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15.8.09

BH.net: and nostalgia in Paris, poetry still sultry and savory, bidding Senegal goodbye, and an Indian zen-quest

All good things must come to an end, the saying goes. And in their wake, new voices are heard.

1. First we take you to Mali, where Eva Peskin detours from her series surrounding Senegal. Here she learns something new: what it means to be a female tourist, and to attract the men like moths to a flame:
But this other guy, from last night, he won't stop talking. He is wearing the same clothes, I wonder if he is homeless. They don't have homeless people here, not ones that I have seen, but this guy is pretty weird. And he smells awful. I wish he weren't sitting so close to me. I wish he didn't look at me like a puppy who has found his mother.
Read "Hotel de la Jeunesse" >>


2. For a final reflection on St. Louis, Peskin is spiritual, even out-of-body:
Ash-hadu anna Muhammadan rasulullah

The world stops now. From my window, I see familiar faces trickle into the courtyard.
Read "Adhan" >>


3. Clayton Violand is a new writer to our archive, and a nostalgic one. Who would have thought that ravioli at a Parisian café couldn't satisfy a moment?
Paris is the antithesis of this farm, a thesis of harshness and congestion that is impossible to take lightly. This is the pain, but thank God, also the beauty of Paris. Cities inspire self-inflicted pain, but healthy pain, and I think I'm addicted to this pain.
Read "From Paris to the Farm and Back" >>


4. Mapping the inspiration of poet Farrah Sarafa is always broad and varied. With two more poems (for the first two, go here), she now touches on Asia and Europe, still paying special attention to the cuisine - the plate between two people:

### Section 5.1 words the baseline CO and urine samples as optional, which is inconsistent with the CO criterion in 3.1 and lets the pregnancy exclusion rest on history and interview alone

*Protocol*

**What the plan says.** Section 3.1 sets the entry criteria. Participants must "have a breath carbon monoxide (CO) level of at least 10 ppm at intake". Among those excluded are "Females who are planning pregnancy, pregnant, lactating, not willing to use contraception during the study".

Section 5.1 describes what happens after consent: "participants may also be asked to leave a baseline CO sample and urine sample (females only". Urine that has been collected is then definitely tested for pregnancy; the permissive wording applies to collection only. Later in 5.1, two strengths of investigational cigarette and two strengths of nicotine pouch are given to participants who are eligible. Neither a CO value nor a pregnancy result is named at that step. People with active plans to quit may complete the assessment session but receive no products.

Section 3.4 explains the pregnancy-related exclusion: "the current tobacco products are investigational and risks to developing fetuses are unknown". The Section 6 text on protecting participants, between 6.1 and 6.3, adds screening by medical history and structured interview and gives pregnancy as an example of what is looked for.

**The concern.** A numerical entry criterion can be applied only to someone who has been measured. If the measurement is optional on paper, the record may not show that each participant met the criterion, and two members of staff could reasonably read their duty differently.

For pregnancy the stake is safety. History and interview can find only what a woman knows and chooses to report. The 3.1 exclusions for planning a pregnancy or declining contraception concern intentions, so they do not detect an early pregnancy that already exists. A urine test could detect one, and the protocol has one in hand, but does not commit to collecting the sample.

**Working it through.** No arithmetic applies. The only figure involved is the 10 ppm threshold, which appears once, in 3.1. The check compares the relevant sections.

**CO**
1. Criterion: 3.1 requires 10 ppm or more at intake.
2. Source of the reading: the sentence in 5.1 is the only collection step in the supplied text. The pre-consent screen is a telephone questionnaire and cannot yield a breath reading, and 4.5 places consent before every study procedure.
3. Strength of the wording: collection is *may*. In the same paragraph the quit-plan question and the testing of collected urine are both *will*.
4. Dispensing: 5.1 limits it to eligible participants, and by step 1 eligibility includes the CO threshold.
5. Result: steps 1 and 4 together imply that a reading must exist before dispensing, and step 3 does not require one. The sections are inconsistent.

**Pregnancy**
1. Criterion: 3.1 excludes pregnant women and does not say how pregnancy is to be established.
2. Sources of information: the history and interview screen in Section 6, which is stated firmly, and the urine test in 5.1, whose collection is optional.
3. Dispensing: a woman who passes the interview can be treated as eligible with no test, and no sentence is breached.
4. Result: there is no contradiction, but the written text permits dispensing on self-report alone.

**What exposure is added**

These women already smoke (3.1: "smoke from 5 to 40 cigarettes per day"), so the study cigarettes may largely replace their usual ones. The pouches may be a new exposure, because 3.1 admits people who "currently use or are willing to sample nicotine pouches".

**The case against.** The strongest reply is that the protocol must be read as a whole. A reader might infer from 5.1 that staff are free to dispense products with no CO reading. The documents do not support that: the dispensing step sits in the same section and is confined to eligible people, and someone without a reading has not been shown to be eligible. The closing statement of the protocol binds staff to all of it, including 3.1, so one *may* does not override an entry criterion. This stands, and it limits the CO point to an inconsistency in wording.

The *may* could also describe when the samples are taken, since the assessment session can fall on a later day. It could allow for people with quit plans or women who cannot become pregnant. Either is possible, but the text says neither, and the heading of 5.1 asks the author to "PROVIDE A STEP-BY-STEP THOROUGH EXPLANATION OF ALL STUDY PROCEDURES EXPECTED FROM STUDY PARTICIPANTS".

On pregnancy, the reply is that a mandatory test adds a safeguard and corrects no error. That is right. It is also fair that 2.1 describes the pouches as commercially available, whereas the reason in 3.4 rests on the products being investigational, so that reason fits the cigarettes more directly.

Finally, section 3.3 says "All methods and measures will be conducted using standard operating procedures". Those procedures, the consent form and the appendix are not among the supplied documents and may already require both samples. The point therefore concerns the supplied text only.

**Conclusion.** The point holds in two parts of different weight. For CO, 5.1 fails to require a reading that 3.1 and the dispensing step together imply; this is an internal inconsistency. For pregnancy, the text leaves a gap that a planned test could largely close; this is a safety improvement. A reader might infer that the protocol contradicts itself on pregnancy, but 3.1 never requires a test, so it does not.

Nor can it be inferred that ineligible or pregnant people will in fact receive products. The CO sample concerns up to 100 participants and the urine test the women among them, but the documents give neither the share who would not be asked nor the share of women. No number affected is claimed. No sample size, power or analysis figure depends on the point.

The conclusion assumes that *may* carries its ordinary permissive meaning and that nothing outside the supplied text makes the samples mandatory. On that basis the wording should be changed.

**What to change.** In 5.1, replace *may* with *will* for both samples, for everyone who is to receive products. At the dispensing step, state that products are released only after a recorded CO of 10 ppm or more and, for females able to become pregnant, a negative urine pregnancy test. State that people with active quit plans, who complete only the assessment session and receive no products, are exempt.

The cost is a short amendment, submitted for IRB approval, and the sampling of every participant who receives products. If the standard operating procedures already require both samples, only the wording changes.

Black berried cocktails exist to
extract eye colors, icy diamonds
needed to put
into flame hot lovers'
volcanic fights
Read "Buddha Bar" >>


5. Indeed, the space between, distance and travel pervades her words. Border hopping (or not) can happen within a relationship, after all:
Bumpy and bare
This road that we share
Forks into two—
I don't see you.
Read "Desert Dry Oasis" >>


6. Continuing a third piece from a body of work on her travels in India (here are one and two), Elaine Tassy relays to us her quest to find the ultimate experience of zen in the world's capital of meditation:
My college friend Cassandra, an Albuquerque artist, traveled to a Native American reservation about fifteen years ago to research an art project. When she got back she described her bliss while sitting on a hill under a tree with an elder. As she got up to leave he'd said to her, "You're leaving me, my child?" Getting love from one of the reservation's most honored members moved her.

I was on a mission to have a similarly moving experience during a month-long trip to India, only mine would have an Eastern, body-mind cleansing, spiritual theme. I thought I'd happen upon yoga classes with poses I'd never tried, temples with Zen meditators, Ayurvedic masseuses whose hands would rock my world.
Read "Rewire My Soul" >>

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